Style of her Life & Ministry: Empowering and Participative

Catherine believed in authority and leadership that was life-giving and liberating. As we know, she shunned any monastic trappings of office. She wished to avoid the special title Reverend Mother and she never used the title in her correspondence with the Sisters; and she would not allow the Sisters to stand when she entered or left the community room. When she visited the Sisters in Carlow, they were deeply impressed by her humble manner and the annalist notes: 'the most amiable trait in her character which we believed we discerned was a total absence of everything in her manner telling, I am the Foundress'.

She maintained a loose hold on the reins of authority. She entrusted full authority to very young Sisters, but she was there to support and encourage.. She allowed the young superiors to use initiative, stepping back to do this, but knowing when she should intervene in the most appropriate and tactful manner possible. Her style was adapted to suit the person she was dealing with; she could encourage the initiative of the resourceful Frances Warde, spur on cautious Elizabeth Moore in Limerick as evidenced in several warm letters or when writing to Mary Ann Doyle, be firm and direct. 'Do not fear offending any one. Speak as your mind directs and always act with more courage.' When Catherine felt the need to admonish, she did it tactfully and often softened it by using playful verses. When Sister Ursula Frayne was superior in Booterstown, she wrote to Catherine for permission to buy a new pair of boots and also complained that the cups supplied by Baggot Street were too small. Catherine teased her about her spirit of poverty.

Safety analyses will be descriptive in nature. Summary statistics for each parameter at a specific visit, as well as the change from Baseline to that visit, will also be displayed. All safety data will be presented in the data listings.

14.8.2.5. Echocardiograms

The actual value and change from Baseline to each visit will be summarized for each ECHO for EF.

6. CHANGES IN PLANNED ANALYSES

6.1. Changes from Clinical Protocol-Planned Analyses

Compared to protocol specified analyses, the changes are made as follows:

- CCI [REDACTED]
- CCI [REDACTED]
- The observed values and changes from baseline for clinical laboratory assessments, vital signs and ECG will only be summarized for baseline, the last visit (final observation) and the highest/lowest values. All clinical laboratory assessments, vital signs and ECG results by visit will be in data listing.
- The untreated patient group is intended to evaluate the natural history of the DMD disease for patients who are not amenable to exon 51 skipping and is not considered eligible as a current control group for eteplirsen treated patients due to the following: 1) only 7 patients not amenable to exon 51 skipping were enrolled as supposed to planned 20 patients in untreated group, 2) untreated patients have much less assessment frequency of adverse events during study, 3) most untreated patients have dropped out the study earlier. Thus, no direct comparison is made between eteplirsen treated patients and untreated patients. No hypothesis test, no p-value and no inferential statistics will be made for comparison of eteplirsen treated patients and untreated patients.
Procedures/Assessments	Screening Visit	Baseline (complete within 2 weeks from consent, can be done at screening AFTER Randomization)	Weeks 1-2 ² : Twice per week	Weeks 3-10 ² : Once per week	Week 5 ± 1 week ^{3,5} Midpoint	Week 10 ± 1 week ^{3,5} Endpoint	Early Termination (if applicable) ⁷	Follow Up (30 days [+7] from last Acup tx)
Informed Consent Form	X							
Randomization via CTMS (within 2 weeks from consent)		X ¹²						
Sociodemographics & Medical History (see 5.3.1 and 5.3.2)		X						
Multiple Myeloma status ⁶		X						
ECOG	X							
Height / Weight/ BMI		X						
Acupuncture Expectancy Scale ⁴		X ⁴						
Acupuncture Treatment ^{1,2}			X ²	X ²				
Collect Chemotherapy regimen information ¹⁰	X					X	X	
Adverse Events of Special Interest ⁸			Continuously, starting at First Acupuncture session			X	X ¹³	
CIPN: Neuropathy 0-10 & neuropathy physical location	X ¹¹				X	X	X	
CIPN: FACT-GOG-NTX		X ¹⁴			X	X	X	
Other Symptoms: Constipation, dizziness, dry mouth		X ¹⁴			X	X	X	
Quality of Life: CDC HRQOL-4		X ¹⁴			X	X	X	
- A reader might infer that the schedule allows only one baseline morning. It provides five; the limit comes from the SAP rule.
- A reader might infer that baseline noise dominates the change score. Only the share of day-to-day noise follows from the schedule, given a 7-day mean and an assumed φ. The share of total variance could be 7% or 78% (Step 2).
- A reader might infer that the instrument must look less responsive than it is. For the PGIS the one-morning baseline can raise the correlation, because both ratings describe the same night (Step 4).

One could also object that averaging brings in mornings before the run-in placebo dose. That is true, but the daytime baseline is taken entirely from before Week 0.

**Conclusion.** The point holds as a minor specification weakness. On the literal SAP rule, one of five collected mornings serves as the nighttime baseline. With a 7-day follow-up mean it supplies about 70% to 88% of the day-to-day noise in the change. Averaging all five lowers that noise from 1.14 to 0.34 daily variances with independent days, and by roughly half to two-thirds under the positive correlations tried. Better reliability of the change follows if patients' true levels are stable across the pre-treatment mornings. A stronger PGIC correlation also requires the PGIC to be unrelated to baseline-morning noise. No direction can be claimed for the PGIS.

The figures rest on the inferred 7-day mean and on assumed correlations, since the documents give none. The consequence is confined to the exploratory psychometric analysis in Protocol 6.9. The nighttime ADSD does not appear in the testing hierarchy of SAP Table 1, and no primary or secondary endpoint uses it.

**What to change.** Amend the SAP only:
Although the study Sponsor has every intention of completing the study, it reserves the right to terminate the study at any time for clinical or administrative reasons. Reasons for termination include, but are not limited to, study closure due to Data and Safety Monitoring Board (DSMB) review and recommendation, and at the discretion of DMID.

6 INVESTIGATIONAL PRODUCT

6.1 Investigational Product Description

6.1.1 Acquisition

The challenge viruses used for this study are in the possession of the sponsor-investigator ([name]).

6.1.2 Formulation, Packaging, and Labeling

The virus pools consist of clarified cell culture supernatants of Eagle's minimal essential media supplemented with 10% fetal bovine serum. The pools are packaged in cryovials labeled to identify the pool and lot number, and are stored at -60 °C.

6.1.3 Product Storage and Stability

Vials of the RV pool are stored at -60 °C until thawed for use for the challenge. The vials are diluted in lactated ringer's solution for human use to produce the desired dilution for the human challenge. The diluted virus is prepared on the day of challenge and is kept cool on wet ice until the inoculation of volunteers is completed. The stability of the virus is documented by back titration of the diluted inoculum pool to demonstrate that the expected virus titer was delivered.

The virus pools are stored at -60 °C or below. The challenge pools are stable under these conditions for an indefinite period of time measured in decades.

With great trust in her Sisters, Catherine readily applied the principles of collegiality and subsidiarity long before these became the widely used terms that they are now. She freely sought advice of all in the community, shared information with them and involved them in decision making. The Dublin manuscript records: 'At the first Recreation the business of the convent was talked of as freely as if it were a Chapter of Discreets'. The whole community was involved in the decision to make the Presentation Rule the one which would be the basis of the Original Mercy Rule. The Derry manuscript says simply: 'They all chose the Presentation Rule'. As always, Catherine was not adverse to fun even in the midst of weighty decision making. For example, when the appointment of a superior for Birmingham was under discussion, one English postulant offered her services and Catherine wrote as follows to Frances Warde: